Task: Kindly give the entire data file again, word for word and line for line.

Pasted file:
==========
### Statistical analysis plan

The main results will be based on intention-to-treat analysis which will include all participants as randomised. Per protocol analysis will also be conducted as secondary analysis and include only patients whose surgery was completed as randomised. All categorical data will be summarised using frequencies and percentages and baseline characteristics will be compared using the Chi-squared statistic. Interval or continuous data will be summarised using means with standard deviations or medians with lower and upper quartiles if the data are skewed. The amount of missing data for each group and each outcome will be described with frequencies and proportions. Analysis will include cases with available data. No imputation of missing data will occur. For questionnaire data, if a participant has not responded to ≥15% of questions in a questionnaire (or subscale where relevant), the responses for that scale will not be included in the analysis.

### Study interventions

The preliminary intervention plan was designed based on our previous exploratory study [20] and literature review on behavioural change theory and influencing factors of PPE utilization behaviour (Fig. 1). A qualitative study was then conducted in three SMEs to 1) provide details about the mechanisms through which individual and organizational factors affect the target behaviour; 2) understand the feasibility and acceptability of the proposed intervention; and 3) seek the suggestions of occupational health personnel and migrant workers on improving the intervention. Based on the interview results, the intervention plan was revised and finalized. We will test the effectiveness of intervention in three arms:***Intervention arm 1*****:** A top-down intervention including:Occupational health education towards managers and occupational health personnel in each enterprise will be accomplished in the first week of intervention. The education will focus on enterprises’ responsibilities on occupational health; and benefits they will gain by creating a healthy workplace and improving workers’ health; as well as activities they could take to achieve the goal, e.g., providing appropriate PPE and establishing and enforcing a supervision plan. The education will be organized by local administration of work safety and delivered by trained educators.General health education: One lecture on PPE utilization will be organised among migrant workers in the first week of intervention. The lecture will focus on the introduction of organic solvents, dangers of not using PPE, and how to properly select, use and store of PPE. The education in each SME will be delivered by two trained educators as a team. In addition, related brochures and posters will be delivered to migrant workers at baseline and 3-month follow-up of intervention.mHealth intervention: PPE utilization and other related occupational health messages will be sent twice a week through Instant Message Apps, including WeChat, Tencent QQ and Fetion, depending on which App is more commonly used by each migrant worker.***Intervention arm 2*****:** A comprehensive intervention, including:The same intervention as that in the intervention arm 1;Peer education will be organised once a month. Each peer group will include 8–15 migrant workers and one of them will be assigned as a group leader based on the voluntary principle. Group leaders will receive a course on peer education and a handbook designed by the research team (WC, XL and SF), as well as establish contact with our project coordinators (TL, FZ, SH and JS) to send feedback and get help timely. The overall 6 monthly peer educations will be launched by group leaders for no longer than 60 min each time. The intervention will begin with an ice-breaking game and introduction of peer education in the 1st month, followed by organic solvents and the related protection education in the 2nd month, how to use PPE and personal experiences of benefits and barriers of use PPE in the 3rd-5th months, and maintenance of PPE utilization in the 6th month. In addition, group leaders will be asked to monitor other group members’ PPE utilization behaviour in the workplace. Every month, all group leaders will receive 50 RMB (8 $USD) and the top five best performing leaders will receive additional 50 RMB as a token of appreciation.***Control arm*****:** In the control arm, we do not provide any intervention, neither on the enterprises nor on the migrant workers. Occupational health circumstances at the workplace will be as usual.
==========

### Statistical analysis plan

The main results will be based on intention-to-treat analysis which will include all participants as randomised. Per protocol analysis will also be conducted as secondary analysis and include only patients whose surgery was completed as randomised. All categorical data will be summarised using frequencies and percentages and baseline characteristics will be compared using the Chi-squared statistic. Interval or continuous data will be summarised using means with standard deviations or medians with lower and upper quartiles if the data are skewed. The amount of missing data for each group and each outcome will be described with frequencies and proportions. Analysis will include cases with available data. No imputation of missing data will occur. For questionnaire data, if a participant has not responded to ≥15% of questions in a questionnaire (or subscale where relevant), the responses for that scale will not be included in the analysis.

### Study interventions

The preliminary intervention plan was designed based on our previous exploratory study [20] and literature review on behavioural change theory and influencing factors of PPE utilization behaviour (Fig. 1). A qualitative study was then conducted in three SMEs to 1) provide details about the mechanisms through which individual and organizational factors affect the target behaviour; 2) understand the feasibility and acceptability of the proposed intervention; and 3) seek the suggestions of occupational health personnel and migrant workers on improving the intervention. Based on the interview results, the intervention plan was revised and finalized. We will test the effectiveness of intervention in three arms:***Intervention arm 1*****:** A top-down intervention including:Occupational health education towards managers and occupational health personnel in each enterprise will be accomplished in the first week of intervention. The education will focus on enterprises’ responsibilities on occupational health; and benefits they will gain by creating a healthy workplace and improving workers’ health; as well as activities they could take to achieve the goal, e.g., providing appropriate PPE and establishing and enforcing a supervision plan. The education will be organized by local administration of work safety and delivered by trained educators.General health education: One lecture on PPE utilization will be organised among migrant workers in the first week of intervention. The lecture will focus on the introduction of organic solvents, dangers of not using PPE, and how to properly select, use and store of PPE. The education in each SME will be delivered by two trained educators as a team. In addition, related brochures and posters will be delivered to migrant workers at baseline and 3-month follow-up of intervention.mHealth intervention: PPE utilization and other related occupational health messages will be sent twice a week through Instant Message Apps, including WeChat, Tencent QQ and Fetion, depending on which App is more commonly used by each migrant worker.***Intervention arm 2*****:** A comprehensive intervention, including:The same intervention as that in the intervention arm 1;Peer education will be organised once a month. Each peer group will include 8–15 migrant workers and one of them will be assigned as a group leader based on the voluntary principle. Group leaders will receive a course on peer education and a handbook designed by the research team (WC, XL and SF), as well as establish contact with our project coordinators (TL, FZ, SH and JS) to send feedback and get help timely. The overall 6 monthly peer educations will be launched by group leaders for no longer than 60 min each time. The intervention will begin with an ice-breaking game and introduction of peer education in the 1st month, followed by organic solvents and the related protection education in the 2nd month, how to use PPE and personal experiences of benefits and barriers of use PPE in the 3rd-5th months, and maintenance of PPE utilization in the 6th month. In addition, group leaders will be asked to monitor other group members’ PPE utilization behaviour in the workplace. Every month, all group leaders will receive 50 RMB (8 $USD) and the top five best performing leaders will receive additional 50 RMB as a token of appreciation.***Control arm*****:** In the control arm, we do not provide any intervention, neither on the enterprises nor on the migrant workers. Occupational health circumstances at the workplace will be as usual.